REVIEW: Steel Magnolias (Hubris Productions)

Hubris production could use a touch-up

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Hubris Productions present
  
Steel Magnolias
   
Written by Robert Harling
Directed by
Lavina Jadhwani
At
Greenhouse Theater Center, 2257 N. Lincoln (map)
Through July 31  | 
tickets: $25  | more info

Reviewed by Oliver Sava

steel magnolias_005The 1989 film version of Robert Harling’s Steel Magnolias is one of the definitive chick flicks of all time: empowering, hilarious, emotionally devastating, and featuring one of the best female ensembles ever assembled on screen. Harling’s characters are southern women bursting at the seams with charisma, and they require the  larger-than-life personalities of a Dolly Parton or Shirley Maclaine to make their struggles spectacular. Directed by Lavina Jadhwani, the actors of Hubris’s Steel Magnolias lack the energy that makes these characters enthralling, resulting in a plodding production that never makes it to the emotional heights that the script has become known for.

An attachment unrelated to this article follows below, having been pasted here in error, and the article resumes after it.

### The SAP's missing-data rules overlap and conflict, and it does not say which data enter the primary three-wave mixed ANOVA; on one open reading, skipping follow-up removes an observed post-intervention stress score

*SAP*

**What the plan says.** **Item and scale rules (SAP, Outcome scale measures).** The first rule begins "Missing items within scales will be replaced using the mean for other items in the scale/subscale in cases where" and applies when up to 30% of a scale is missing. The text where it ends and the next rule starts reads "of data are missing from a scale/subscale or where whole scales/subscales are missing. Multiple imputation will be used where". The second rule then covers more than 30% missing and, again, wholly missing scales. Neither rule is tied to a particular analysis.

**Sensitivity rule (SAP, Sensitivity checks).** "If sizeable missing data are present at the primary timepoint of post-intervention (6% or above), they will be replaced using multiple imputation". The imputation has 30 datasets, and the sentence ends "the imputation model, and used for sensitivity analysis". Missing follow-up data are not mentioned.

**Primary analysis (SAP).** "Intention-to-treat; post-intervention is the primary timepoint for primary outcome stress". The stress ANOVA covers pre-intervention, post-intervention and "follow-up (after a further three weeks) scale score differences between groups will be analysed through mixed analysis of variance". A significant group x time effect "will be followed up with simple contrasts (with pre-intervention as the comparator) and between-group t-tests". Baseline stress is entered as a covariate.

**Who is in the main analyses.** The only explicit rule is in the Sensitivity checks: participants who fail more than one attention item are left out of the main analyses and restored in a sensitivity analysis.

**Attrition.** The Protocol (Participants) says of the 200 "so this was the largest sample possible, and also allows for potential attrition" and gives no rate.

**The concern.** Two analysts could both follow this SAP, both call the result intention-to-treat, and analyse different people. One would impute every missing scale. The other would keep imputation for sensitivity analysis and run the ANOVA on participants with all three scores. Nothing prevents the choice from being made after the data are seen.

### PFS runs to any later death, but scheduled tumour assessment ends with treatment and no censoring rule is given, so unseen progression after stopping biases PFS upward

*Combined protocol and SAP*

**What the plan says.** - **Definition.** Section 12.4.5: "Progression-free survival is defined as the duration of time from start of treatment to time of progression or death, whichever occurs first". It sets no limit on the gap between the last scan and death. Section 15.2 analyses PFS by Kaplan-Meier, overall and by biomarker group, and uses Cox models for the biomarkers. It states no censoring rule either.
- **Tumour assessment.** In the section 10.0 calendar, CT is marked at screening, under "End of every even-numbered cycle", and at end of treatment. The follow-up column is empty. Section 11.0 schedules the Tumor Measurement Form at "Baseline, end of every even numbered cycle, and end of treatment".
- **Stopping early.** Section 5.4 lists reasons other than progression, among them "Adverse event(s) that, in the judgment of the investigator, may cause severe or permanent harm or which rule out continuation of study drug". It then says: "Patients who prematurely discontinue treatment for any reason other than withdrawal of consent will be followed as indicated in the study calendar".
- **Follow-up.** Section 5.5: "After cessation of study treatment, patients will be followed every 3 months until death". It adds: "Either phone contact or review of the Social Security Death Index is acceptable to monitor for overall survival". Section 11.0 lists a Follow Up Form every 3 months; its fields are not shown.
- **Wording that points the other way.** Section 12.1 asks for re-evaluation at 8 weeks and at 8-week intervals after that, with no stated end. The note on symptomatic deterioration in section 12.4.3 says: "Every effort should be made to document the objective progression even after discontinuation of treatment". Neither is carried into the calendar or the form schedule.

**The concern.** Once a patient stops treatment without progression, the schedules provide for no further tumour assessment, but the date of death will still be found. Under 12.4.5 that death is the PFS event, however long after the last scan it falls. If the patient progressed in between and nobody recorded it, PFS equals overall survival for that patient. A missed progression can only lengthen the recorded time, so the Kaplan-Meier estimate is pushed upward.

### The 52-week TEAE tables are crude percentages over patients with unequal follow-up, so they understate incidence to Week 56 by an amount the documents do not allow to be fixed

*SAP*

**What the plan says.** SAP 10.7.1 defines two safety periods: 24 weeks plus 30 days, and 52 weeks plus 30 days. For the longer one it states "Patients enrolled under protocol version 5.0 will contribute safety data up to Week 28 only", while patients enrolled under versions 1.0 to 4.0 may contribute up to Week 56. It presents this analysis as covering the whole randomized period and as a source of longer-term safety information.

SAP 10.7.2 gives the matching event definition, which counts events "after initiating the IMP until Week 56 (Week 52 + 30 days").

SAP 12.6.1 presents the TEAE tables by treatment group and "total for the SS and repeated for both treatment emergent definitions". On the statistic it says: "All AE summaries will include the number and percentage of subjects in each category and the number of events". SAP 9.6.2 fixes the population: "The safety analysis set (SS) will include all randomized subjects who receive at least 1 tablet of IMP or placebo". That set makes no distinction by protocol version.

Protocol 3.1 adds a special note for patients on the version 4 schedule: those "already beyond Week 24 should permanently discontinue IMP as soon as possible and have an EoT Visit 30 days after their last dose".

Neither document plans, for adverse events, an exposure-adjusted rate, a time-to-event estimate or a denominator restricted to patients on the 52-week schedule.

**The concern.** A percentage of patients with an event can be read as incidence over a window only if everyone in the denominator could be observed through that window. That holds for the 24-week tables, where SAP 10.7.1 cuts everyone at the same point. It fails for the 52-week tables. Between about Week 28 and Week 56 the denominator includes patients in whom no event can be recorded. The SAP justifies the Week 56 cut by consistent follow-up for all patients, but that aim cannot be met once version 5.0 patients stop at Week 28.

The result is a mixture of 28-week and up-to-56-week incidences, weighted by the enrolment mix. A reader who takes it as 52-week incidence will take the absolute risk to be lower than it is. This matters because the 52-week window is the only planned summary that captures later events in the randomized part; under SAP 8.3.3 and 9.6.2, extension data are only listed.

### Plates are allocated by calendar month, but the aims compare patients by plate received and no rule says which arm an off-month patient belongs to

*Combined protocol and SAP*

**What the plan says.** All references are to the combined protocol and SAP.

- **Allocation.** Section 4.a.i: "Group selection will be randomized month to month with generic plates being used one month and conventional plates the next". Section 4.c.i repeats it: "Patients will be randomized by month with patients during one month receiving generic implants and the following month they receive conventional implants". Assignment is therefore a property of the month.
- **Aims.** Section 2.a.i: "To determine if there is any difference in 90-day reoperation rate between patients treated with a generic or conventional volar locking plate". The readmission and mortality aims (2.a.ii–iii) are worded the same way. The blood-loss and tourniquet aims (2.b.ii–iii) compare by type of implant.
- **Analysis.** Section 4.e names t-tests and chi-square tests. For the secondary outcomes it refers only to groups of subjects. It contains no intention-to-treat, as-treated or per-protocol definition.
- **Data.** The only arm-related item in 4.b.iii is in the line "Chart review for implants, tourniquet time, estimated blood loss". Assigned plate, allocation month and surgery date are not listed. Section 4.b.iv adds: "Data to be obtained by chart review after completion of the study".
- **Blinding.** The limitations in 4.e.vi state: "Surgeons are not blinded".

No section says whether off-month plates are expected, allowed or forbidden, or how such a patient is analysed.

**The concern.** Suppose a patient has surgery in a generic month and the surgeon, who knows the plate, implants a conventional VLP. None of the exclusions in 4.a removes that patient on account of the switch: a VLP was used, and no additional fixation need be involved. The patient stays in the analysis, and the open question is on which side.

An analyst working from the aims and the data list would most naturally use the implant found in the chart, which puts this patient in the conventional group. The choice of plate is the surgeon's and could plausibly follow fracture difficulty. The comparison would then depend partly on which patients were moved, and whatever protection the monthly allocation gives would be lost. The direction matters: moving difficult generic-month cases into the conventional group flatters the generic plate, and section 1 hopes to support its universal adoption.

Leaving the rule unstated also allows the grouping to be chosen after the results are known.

Harling’s play depicts the key moments of diabetic Shelby’s (Sara Pavlak) adulthood – her wedding, pregnancy, motherhood, etc. – and how these events affect her mother M’Lynn (Stephanie Wooten-Austin) and other women of Chinquapin, Louisiana: salon owner Truvy (Calidonia Olivares), sardonic widow Clairee (Sharon Roseri), eccentric curmudgeon Ouiser (Lorraine Freund), and new girl Annelle (Jessica Maynard). In Truvy’s salon, these six women argue about wedding colors, gossip about local ladies, and experience the occasional breakdown in an environment free of testosterone. On paper, the generations-spanning assortment of personalities should be quite entertaining, but the potential of the characters isn’t reached by the ensemble.

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From the very opening scene it is obvious that Steel Magnolias needs a lot of fine-tuning: the actors stumble over lines, the comedy revolves too heavily on gags (Annelle drops things! A lot!), and Truvy’s hair is way too flat. That last one is just mind-boggling, as big hair should be at the top of any designer’s checklist for this show. As the production continues, the lack of chemistry between the actors makes it apparent that there is still much character work to be done, starting with a much needed jolt of electricity to the dull performances.

   
   
Rating:★★
   
   

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